As a society, we don’t seem worried about this emerging trend.  Perhaps we accept low wages because we believe that they make goods and services more affordable, or because we buy the claim that paying higher wages would cripple businesses.  We forget, though, that these advantages, to both consumers and employers, come at a cost in taxes. A California study found that Walmart workers cost the state $86 million a year in public assistance.   But the Ohio Legislature recently defeated a bill that would identify companies whose employees rely on public assistance, and supporters were accused of being anti-business.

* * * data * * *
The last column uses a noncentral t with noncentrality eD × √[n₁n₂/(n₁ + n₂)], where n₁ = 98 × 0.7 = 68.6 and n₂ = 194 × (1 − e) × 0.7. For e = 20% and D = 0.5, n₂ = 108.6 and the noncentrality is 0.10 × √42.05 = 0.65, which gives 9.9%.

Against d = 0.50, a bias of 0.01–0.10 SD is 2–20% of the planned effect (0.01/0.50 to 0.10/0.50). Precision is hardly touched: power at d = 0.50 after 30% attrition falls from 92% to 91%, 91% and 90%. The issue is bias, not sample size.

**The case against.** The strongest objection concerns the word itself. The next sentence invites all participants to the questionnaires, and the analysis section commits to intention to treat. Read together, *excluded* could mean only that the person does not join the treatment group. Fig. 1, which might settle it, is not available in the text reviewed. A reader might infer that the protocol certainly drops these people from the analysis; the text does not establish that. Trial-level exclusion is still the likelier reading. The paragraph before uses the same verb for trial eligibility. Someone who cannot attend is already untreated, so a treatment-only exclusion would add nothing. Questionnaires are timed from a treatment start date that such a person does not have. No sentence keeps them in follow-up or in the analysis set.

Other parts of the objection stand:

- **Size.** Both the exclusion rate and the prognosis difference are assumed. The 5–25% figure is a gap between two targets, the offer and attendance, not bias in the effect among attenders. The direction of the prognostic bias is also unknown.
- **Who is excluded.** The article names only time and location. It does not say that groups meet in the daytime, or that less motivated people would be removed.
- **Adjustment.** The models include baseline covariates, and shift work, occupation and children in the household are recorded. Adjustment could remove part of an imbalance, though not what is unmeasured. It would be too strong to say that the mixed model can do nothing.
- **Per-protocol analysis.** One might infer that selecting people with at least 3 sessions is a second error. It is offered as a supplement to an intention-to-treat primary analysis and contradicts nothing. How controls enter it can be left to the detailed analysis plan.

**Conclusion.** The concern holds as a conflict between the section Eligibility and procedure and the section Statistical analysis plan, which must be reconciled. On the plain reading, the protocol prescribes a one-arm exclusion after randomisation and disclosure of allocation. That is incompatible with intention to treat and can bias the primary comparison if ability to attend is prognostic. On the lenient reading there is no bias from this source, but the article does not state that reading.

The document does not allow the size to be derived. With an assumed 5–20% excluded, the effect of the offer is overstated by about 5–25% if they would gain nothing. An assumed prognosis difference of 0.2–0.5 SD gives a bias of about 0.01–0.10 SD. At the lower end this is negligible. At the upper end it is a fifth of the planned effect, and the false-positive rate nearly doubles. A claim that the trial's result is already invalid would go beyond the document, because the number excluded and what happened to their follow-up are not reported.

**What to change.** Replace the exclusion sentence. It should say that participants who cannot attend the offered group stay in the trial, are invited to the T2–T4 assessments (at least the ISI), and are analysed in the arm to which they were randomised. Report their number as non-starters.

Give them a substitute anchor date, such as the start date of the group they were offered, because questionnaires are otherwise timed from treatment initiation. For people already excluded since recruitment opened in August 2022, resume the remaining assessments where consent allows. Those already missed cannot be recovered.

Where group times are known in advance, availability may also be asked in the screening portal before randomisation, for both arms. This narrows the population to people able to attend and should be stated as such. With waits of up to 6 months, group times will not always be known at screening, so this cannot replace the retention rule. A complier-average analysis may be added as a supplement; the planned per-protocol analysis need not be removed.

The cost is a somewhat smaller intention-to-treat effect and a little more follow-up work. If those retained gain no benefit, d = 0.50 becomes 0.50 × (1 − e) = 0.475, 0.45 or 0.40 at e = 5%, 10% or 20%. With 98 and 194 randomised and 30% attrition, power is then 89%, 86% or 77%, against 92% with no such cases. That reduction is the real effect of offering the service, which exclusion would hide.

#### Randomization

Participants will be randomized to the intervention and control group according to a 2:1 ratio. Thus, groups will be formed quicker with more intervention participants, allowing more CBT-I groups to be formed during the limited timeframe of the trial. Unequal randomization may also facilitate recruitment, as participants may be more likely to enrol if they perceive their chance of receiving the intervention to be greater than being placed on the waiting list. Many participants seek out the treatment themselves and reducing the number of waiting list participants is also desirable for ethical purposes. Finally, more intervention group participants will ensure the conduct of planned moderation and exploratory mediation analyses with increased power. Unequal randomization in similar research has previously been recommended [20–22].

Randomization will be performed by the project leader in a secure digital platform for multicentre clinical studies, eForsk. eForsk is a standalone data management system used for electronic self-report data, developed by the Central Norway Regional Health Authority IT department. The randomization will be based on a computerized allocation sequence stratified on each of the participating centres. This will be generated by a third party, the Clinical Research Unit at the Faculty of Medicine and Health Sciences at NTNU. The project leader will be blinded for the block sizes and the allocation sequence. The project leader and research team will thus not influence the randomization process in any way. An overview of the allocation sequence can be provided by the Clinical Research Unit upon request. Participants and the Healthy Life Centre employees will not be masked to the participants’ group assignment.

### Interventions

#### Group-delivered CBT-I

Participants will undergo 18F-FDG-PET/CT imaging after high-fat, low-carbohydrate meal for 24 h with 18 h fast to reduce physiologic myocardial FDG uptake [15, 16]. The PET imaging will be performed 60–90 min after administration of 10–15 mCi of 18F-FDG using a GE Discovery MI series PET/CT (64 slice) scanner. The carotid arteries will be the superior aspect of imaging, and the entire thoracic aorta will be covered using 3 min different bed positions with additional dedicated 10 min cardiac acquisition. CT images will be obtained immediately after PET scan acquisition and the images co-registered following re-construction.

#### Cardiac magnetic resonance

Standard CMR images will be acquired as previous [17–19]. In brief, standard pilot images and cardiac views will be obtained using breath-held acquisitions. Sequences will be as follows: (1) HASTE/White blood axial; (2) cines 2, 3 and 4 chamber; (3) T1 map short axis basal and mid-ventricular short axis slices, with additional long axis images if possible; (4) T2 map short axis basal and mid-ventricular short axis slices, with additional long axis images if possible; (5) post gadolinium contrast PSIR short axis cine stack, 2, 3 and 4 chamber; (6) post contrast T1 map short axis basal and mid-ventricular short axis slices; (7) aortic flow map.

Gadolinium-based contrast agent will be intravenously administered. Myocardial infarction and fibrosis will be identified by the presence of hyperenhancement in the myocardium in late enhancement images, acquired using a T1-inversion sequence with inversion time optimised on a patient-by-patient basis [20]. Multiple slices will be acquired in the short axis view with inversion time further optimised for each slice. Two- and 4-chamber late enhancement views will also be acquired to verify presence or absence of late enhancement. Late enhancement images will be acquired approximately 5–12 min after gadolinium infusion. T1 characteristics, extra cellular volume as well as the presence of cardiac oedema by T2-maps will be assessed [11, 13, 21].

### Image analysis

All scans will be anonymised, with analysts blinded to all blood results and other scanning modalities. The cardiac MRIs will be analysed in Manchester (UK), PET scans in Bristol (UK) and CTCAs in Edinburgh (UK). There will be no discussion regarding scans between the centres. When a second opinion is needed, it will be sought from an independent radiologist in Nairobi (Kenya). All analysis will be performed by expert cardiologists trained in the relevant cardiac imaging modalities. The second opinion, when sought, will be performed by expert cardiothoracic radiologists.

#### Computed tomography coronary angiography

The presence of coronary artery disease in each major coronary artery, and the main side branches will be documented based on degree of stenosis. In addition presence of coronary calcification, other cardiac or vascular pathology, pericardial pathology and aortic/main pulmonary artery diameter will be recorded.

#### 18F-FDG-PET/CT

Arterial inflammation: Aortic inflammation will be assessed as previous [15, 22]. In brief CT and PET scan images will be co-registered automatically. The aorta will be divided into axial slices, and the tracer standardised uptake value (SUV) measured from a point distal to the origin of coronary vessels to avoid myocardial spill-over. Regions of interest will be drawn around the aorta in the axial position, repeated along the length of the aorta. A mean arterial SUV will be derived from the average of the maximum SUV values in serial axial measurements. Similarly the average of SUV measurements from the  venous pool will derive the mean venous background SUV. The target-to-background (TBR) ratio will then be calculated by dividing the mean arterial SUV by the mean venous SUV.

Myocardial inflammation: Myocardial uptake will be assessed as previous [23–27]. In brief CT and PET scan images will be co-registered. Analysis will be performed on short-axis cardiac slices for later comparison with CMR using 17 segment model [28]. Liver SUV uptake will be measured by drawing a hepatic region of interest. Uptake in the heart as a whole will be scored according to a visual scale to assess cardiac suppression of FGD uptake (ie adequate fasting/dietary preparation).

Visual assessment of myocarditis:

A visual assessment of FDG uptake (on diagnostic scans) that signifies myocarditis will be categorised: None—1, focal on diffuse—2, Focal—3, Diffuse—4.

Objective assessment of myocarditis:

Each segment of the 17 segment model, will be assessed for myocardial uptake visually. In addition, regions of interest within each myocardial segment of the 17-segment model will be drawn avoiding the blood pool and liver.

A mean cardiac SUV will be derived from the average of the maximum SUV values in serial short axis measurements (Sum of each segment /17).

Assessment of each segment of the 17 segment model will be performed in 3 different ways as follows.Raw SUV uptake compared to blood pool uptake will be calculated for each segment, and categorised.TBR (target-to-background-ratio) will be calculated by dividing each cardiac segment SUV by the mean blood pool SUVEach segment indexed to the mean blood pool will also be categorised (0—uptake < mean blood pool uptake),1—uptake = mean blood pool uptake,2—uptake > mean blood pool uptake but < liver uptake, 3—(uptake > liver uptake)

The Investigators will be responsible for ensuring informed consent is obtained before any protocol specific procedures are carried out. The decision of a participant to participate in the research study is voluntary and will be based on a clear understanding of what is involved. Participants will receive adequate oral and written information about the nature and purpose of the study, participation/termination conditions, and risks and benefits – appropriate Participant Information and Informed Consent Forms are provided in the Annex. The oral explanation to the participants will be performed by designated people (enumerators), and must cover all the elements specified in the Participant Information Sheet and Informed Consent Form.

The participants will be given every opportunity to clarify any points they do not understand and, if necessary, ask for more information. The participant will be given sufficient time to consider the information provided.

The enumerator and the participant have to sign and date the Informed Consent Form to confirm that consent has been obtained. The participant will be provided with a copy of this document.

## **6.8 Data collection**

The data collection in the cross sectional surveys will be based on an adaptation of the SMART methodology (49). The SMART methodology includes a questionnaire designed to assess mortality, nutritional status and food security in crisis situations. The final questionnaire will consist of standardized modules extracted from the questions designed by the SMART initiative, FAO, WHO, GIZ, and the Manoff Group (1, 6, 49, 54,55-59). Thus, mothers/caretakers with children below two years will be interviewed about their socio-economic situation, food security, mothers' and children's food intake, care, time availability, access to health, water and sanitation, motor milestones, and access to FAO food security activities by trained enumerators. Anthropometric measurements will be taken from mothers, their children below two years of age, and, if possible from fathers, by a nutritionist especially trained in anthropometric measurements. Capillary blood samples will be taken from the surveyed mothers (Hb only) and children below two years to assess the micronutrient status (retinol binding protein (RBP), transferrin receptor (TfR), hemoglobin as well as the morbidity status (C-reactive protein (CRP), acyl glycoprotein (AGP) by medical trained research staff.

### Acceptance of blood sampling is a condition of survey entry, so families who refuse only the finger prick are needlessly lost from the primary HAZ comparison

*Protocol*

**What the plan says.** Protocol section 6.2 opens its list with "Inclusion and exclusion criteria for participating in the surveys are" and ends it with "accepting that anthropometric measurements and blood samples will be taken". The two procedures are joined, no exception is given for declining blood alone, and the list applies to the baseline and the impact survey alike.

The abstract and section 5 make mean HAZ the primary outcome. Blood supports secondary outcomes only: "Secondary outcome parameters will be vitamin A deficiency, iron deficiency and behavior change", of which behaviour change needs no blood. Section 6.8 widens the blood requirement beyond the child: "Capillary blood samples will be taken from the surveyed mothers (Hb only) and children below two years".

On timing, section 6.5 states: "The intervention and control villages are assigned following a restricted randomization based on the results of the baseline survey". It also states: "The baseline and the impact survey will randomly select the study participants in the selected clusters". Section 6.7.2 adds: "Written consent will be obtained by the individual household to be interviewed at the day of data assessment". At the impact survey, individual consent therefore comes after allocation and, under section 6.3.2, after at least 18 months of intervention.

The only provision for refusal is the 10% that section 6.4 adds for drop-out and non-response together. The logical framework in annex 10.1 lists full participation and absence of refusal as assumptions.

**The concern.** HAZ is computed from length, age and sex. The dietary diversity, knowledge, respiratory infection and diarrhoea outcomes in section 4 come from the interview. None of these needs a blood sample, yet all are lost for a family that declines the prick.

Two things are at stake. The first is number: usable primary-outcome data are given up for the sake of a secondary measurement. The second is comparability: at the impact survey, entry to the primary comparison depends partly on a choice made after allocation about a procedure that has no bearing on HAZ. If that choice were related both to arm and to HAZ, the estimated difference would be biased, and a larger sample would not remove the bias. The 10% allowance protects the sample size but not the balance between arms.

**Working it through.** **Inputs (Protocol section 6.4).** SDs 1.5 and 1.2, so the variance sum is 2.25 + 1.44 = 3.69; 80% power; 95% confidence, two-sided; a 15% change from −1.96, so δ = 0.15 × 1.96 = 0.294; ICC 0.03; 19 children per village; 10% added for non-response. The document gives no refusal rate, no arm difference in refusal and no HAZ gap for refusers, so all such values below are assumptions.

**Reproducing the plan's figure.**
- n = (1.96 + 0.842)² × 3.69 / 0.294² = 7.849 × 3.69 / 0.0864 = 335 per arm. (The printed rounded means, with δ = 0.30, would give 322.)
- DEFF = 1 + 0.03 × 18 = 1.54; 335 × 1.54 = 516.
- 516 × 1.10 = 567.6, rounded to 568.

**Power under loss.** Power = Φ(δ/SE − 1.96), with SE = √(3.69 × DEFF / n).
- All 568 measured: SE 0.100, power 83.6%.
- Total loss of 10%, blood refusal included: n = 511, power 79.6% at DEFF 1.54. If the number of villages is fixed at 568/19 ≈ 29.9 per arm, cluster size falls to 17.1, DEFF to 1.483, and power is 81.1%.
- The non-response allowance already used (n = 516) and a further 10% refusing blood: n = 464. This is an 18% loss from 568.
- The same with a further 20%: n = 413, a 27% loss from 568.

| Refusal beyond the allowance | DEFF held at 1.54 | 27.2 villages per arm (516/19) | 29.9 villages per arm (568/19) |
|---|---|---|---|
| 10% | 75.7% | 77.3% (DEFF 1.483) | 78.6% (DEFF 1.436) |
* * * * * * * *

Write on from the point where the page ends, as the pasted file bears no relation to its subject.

We may also accept low wages because we believe that those who work in low-paying jobs deserve what they get. America is supposed to be the land of opportunity, and we believe that anyone who tries hard enough should be able to get a good job.  After all, if you had been smart or hard-working enough, you’d have gone to college, which would give you access to a better-paying job, right?

While it’s true that getting a college degree correlates with higher lifetime earnings, and earning a degree does help individuals get ahead, economic inequality is a systemic problem, one that can’t be solved by increasing higher education alone. If most of the job growth over the next few decades is in low-wage jobs that don’t require higher education, then education won’t reduce economic inequality.